The Department of Wildlife and Fisheries Sciences offers three Concentration areas within their major of Wildlife and Fisheries Sciences: Fisheries, Aquaculture, & Aquatic Sciences/Wildlife Ecology & Conservation/Vertebrate Zoology. After consultation with an advisor, each student will choose a course of study from among the options within the department.
Fisheries, Aquaculture, and Aquatic Sciences
This option is designed for both students interested in the research and management of fish, other freshwater and marine organisms, and the ecosystems that sustain them, as well as controlled production of organisms in aquatic systems. For students interested in the controlled production of organisms in aquatic systems, courses in this option are structured to provide the scientific and technological basis of fish culture. Careers are available in state and federal resource agencies; fisheries management companies; nongovernmental conservation organizations; environmental consulting firms; and private consultation. In addition, careers may be available in supporting areas such as quality control, supply, marketing, distribution, finance, consultation as well as domestic and foreign resource development. This option meets American Fisheries Society requirements for certification as an Associate Fisheries Professional.
Wildlife Ecology & Conservation Option
This option is designed for students interested in the research, management and conservation of wildlife and the ecosystems that support it. This option provides considerable flexibility when designing a degree program and allows students to focus on both conservation and management terrestrial and aquatic ecosystems. Job opportunities are available with state and federal agencies; private land management individuals and companies; state, national and international organizations; environmental consulting firms; and various private enterprises. Emphasis areas in this option include:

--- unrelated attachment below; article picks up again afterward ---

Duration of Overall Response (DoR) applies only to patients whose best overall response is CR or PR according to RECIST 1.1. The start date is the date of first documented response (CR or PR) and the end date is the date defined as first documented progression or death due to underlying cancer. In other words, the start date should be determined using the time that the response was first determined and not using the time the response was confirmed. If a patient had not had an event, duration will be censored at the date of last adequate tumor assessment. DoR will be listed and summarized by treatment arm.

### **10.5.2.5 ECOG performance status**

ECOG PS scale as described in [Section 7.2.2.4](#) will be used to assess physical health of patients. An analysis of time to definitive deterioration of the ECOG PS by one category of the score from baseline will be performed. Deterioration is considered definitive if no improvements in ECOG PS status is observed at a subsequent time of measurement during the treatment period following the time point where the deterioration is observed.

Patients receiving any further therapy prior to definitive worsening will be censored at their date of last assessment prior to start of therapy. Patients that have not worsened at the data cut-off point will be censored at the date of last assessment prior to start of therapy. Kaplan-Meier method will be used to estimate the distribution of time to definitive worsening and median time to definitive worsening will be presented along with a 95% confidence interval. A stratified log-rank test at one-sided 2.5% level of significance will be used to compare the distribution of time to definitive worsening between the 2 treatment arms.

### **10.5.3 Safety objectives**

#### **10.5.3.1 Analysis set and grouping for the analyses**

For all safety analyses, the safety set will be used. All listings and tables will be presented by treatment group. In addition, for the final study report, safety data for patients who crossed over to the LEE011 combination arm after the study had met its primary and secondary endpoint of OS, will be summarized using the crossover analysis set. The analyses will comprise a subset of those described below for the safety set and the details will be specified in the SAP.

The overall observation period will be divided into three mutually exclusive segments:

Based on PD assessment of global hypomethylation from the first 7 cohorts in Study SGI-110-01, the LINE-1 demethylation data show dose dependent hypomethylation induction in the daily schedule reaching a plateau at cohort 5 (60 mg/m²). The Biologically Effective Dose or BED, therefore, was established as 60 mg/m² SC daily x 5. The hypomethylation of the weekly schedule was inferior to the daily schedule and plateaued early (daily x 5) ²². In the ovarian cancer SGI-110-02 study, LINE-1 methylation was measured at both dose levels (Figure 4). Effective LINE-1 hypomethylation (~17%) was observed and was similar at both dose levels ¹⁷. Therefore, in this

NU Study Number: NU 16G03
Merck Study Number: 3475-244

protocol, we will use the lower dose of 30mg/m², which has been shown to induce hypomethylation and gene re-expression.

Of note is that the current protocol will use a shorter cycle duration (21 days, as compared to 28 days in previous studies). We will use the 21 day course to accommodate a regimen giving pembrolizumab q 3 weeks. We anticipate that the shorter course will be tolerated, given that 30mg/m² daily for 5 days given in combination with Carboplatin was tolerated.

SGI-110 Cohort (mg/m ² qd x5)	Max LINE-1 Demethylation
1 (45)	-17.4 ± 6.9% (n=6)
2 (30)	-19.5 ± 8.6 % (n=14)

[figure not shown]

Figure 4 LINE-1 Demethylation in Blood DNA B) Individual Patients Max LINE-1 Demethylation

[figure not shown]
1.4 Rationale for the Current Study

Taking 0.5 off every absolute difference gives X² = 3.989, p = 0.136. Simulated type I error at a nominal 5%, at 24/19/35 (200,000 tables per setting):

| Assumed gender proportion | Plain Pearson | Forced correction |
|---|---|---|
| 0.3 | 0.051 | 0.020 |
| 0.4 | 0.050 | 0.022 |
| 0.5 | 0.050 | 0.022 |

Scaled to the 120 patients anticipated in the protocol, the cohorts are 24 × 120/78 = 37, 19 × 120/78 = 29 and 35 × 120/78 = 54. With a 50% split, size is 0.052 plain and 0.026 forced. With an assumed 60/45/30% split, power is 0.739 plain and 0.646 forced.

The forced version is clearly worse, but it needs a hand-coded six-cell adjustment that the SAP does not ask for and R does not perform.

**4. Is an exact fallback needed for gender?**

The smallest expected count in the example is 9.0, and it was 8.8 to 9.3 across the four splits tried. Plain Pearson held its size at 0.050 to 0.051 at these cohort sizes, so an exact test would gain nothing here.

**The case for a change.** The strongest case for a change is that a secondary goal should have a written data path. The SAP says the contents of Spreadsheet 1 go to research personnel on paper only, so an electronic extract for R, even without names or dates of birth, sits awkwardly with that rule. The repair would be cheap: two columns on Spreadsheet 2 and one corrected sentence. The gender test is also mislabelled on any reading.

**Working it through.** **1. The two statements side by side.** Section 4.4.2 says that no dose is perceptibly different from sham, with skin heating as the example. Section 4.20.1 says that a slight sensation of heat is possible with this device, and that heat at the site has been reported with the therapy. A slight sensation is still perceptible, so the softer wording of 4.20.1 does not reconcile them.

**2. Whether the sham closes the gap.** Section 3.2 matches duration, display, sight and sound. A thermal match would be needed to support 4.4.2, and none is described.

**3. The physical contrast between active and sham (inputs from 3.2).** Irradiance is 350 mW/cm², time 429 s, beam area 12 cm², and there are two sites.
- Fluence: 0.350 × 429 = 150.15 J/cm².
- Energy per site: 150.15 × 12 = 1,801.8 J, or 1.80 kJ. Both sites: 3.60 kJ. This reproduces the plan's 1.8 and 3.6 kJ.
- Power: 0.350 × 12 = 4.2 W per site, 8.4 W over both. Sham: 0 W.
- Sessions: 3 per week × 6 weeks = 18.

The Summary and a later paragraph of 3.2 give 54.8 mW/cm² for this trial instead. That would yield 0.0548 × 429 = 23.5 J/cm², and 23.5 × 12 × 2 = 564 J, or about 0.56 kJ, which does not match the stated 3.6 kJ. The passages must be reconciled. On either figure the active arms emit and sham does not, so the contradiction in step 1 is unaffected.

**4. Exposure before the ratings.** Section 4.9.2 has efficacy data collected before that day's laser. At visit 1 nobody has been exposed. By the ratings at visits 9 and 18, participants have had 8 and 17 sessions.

Wildlife Ecology Emphasis: The wildlife ecology emphasis is for students interested in understanding and managing terrestrial habitats and animals , including game, non-game, and endangered species. The ability to be professionally certified is becoming increasingly important for employment. Courses taken in this emphasis meet course certification requirements of The Wildlife Society.
Wildlife & Fisheries Management Emphasis: This emphasis is for students interested in understanding and managing both aquatic and terrestrial habitats. Courses taken meet course certification requirements of both the American Fisheries Society and The Wildlife Society.
Conservation Biology Emphasis: This emphasis is for students interested in conservation of the earth’s biodiversity. This emphasis allows the student to focus on various ecological environments and socio-economic aspects including urban and/or wetland conservation.
Vertebrate Zoology Option